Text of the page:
Wayne State University has received an $11 million grant from the National Institutes of Health to investigate how volatile organic compounds contribute to preterm births.
The five-year grant will be used to fund the Center for Leadership in Environmental Awareness and Research, where scientists will study the link between volatile organic compounds and preterm births in the City of Detroit.
One goal is to create new ways to pinpoint the sources of industrial pollutants, and develop ways to mitigate their negative health effects.
Carol Miller, professor of civil and environmental engineering and co-leader of the program at Wayne State University, said the ultimate goal is healthier moms and babies.
“Very specifically, we’re looking at how those contaminants impact women of childbearing age, and may be a factor influencing the high preterm birthrate in the Detroit area,” Miller explained.
Preterm births occur before 37 weeks, often leaving infants with breathing and feeding issues, developmental delays, or problems with seeing and hearing. According to the March of Dimes, among large American cities, Detroit has the highest rate of preterm births, at 14.6%.
Volatile organic compounds are toxic vapors or gases, mostly generated by industrial sites. There are hundreds of contaminated sites in Detroit, and researchers theorize the effects of the compounds contribute to Detroit’s high preterm birthrate.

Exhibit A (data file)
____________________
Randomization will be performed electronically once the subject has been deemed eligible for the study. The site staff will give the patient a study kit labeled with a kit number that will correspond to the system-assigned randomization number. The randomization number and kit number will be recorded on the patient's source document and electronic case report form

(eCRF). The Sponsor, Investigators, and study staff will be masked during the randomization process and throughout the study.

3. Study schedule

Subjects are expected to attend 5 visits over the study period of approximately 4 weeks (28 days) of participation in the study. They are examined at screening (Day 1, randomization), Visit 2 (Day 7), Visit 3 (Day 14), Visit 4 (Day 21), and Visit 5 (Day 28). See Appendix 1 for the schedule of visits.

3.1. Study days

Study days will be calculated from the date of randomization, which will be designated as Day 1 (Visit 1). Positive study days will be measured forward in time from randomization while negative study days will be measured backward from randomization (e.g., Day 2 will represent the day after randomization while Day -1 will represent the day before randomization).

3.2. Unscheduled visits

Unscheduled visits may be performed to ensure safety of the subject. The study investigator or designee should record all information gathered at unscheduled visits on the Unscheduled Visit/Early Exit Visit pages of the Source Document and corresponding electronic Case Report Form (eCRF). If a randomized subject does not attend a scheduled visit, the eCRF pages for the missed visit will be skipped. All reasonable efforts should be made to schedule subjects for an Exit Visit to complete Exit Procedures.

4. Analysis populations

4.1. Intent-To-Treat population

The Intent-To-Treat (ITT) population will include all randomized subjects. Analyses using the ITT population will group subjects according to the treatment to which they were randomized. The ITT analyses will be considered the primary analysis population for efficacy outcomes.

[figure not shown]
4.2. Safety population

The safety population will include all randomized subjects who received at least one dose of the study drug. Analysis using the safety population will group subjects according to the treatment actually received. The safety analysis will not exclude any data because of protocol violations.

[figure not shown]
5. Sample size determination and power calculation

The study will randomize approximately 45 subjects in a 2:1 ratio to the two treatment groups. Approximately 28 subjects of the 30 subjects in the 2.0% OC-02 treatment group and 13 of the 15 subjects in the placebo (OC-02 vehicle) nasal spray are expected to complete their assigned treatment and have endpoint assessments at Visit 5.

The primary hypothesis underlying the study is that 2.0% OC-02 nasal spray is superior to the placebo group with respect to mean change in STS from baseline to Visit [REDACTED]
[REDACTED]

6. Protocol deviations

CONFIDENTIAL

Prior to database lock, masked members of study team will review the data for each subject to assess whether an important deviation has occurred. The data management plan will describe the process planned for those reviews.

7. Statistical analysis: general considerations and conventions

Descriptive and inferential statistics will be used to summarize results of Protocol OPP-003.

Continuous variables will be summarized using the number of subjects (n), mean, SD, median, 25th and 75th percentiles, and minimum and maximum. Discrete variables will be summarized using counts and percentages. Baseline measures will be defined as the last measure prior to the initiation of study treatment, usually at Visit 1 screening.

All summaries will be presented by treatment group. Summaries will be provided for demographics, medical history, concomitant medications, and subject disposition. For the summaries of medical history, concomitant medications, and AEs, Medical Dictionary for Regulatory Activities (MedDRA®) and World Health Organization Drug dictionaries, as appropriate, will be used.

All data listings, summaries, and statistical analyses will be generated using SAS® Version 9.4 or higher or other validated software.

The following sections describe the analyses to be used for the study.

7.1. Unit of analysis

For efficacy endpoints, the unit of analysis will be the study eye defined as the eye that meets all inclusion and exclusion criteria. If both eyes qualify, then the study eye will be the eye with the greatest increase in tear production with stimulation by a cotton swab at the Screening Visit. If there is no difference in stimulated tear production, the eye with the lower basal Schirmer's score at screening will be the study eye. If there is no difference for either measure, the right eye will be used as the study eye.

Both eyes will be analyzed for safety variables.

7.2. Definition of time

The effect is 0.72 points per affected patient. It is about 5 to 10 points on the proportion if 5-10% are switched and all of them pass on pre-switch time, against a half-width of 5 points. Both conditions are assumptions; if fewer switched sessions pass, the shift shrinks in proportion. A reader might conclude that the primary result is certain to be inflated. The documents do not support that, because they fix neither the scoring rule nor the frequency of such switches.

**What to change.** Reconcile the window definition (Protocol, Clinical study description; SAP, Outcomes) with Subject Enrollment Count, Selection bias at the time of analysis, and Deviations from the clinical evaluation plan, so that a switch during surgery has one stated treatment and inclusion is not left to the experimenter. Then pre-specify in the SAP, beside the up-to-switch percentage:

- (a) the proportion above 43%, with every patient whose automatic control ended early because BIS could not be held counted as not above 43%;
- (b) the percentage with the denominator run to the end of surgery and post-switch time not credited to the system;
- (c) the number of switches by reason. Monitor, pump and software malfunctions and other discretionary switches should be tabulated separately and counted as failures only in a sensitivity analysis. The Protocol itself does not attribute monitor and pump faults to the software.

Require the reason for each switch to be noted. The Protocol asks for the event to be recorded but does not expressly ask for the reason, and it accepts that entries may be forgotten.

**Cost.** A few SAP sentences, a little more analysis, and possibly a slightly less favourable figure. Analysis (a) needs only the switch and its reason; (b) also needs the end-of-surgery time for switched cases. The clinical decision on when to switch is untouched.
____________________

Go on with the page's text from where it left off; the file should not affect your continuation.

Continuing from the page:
Dr. Melissa Runge-Morris, professor of oncology at and co-leader of the program, said preterm births most often occur in marginalized communities.
“We are particularly plagued by environmental health disparities that affect and impact the most vulnerable members of our urban community,” Runge-Morris emphasized.
A parallel goal of the study is to develop new technology for detecting the location and source of volatile organic compounds to help develop a program to mitigate their health effects. Runge-Morris said the team of 31 researchers includes engineering and biomedical scientists, educators and community partners.
“A lot of what we’re doing is what would be called sort of ‘big data’ analysis, to evaluate large numbers of sensors,” Runge-Morris noted. “To figure out not only home-by-home, but certain neighborhoods.”